My Time At Portia Review (Switch)
Ever since the rise in popularity and massive success of open world crafting/simulation games, like Minecraft and Stardew Valley, it seems like everyone wants a taste of that same pie. Some of these games lean more into the free-form “sandbox” realm while others prefer a more structured, focused experience. My personal tastes lie completely in the middle of the extremes, and the more RPG elements there are to sweeten the pot, the better.
My Time At Portia is a great example of successfully melding elements of open world exploration, crafting, life simulation, and staple RPG mechanics into one cohesive unit. Arriving first in the form of early access on Steam back in January of 2018, My Time At Portia officially released on PC just a few months back while the console versions are live today. As a massive fan of Stardew Valley, I was curious to see whether this game would check the same, or similar, boxes to it. Let’s see how it did.
My Time At Portia puts you into the boots of a character created and customized to your own liking, then drops you into the town of Portia right where your “Pa” left off many years ago. Once an esteemed builder, Pa up and abandoned his workshop, which will serve as your home and base of operations while you reside in Portia. Like Pa, you also declare yourself a builder in hopes of making a name for yourself in a bustling – but competitive – market. Hard-working builders have been in high demand ever since a, supposedly, technology-driven calamity struck and wiped out pretty much everything in existence.
As a result, some factions, such as the Church of the Light, preach against the usage of old technology while others, like the research center, argue that they should be used for their quality of life improvements. These are things that you must weigh and consider yourself – day in and day out – as a builder. Will your innovation – sometimes featuring relics of the past – bring about the betterment of the town, or will it serve as another stepping stone to yet another calamity? Also, why did Pa leave all of those years ago? These are things you should figure our for yourself during your time at Portia.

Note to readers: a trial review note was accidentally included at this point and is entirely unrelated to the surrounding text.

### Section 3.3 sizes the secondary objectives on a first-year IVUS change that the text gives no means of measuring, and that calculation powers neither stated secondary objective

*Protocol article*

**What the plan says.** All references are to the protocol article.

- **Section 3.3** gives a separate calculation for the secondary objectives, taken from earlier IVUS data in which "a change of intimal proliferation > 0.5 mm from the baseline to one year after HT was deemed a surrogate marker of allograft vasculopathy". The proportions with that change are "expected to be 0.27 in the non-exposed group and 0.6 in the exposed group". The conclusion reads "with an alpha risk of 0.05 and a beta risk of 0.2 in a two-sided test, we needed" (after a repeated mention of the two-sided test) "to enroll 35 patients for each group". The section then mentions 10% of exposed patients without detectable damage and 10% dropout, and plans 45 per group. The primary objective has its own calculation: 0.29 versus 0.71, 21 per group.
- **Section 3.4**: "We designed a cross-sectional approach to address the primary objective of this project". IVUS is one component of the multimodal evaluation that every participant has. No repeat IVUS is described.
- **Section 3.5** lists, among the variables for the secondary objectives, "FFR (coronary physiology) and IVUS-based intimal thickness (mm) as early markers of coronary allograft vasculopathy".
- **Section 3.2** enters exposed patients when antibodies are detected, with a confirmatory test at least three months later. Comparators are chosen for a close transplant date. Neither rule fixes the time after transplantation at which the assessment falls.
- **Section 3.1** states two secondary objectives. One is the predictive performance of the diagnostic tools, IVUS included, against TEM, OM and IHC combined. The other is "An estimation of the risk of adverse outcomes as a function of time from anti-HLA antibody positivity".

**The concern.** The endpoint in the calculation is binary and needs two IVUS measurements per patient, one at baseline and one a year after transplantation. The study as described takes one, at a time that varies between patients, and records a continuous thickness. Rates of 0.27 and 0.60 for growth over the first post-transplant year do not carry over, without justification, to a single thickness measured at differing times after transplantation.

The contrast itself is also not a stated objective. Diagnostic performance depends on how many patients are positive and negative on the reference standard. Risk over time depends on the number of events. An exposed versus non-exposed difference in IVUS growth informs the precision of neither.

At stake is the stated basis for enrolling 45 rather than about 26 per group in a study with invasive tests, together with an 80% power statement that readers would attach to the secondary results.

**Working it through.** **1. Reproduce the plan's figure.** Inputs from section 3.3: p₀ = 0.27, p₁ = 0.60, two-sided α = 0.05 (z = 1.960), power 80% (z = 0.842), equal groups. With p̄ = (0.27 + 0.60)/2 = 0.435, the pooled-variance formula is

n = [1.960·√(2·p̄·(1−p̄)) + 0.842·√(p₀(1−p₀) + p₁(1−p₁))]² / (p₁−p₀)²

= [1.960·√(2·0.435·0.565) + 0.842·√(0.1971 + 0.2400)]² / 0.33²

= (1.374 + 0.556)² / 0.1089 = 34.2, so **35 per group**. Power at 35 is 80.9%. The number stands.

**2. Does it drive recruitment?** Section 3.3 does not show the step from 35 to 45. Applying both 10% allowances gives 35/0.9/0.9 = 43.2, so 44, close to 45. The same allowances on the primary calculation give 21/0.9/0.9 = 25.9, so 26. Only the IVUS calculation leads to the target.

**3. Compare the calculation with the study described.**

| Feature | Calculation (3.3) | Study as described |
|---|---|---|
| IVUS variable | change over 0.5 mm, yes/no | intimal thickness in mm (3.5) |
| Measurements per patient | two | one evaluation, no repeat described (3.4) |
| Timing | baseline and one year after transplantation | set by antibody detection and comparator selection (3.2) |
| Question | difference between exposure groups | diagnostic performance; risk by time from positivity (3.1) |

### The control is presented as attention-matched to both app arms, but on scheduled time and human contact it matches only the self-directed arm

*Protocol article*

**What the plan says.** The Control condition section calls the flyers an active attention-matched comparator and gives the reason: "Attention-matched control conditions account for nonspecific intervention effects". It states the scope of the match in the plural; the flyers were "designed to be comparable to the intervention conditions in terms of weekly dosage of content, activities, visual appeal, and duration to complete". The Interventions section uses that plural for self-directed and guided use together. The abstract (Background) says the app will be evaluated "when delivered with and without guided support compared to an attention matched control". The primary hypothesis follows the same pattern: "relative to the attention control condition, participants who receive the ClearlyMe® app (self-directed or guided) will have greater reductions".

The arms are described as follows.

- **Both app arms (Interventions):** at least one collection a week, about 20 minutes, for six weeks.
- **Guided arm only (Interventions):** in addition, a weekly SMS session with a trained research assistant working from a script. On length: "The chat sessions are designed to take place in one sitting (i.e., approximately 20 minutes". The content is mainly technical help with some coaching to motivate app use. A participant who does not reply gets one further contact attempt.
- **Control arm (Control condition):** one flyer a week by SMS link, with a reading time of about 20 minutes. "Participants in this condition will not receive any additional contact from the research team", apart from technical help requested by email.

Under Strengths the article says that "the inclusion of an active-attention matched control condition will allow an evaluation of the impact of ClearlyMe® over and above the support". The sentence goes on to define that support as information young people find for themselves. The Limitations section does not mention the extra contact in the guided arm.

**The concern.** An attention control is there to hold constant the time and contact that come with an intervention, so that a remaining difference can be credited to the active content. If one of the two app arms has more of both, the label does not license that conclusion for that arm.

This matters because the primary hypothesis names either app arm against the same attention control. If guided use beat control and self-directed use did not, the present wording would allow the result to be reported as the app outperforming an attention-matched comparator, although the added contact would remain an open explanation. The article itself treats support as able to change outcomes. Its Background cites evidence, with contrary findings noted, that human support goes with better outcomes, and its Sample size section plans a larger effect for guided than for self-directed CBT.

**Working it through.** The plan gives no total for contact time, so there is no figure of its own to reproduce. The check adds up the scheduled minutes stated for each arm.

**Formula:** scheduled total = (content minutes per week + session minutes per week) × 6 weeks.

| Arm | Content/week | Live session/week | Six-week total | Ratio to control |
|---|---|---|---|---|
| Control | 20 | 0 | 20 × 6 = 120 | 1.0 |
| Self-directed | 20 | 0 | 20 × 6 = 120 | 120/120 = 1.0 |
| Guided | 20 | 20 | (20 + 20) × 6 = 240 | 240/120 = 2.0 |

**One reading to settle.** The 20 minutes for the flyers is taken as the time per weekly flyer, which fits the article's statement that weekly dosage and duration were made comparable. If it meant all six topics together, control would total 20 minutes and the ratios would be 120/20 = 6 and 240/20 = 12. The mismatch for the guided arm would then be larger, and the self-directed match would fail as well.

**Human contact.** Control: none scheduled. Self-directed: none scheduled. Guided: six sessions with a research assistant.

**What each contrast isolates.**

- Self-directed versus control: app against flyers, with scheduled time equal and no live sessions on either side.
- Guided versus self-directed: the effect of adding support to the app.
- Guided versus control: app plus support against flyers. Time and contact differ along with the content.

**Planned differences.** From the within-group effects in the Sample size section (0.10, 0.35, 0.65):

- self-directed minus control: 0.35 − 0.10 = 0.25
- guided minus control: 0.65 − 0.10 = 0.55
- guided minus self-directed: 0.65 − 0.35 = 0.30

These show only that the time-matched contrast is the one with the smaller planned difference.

At a base level, My Time At Portia is like a mix between Minecraft and Stardew Valley, with less of an emphasis on all-out farming with more weight put upon crafting and, to a certain extent, combat. Your main objective will be to build stuff for yourself – and others – whilst improving the quality (and capabilities) of your workshop. This is the game’s bread and butter system, so if you do not like gathering, crafting, and inventory management in other games, what lies ahead could be quite painful. However, if you give it a chance you’ll quickly learn that actual day management is key to making the crafting portion less overwhelming while simultaneously freeing up time for you to take on the multitude of other tasks available to you.
As is the case in most games with crafting, you’ll follow various diagrams and recipes in order to create and upgrade various products. Not every craft is instantaneous though, so you’ll need to consider how long certain components will take before queuing them up. While this might seem like a form of time-gating to some – and perhaps it is to an extent – it actually allows you to work on other things beyond the scope of your numerous crafting tables if you are a smart planner.
Time and resource management is something you’ll want to constantly keep track of since the game’s questing system, comprised of main missions, secondary missions, and commissions, almost always demand the use of your building prowess to proceed. The time sensitive, townsfolk-driven Commission system especially is key to making lots of money on top of improving your reputation with others and that of your workshop. People in need of certain items will request them on a board in town, and only one of these commissions can be accepted at any given time. These often require lots of running around accepting, gathering/creating components, crafting, and finally turning it in, but the payoff is well worth it.
This can all be a bit overwhelming at first, but again, proper time management is where success lies. What worked best for me – on most days – was queueing up crafts at the various crafting stations first thing in the morning, leaving those tasks running in the background and providing me the rest of the day to do other things, such as gathering, ruin diving, and building relationships.
There are plenty of resources to gather in My Time At Portia, including basic plant/lumber/stone gathering, fishing, quarrying (mining), logging, and farming. Although it’s not entirely necessary to excel at every single one of these activities, you are encouraged to at least dabble a little in each in order to be the most efficient at your crafts. Some raw materials can be purchased in town, discovered in treasure chests, or looted from enemies, but none of these are likely to be the most optimal route in building up a healthy stock. You’ll probably be strapped for cash starting out anyways, so there’s no real way around lots of gathering in Portia. Gathering, like most activities, is tied to a stamina gauge that will slowly drain with each action. Once it reaches zero, you’ll be locked out of many actions until you restore stamina with food, rest, or both. While initially your low stamina pool might inhibit your day-to-day efficiency, it quickly gets to the point where you’ll rarely run out.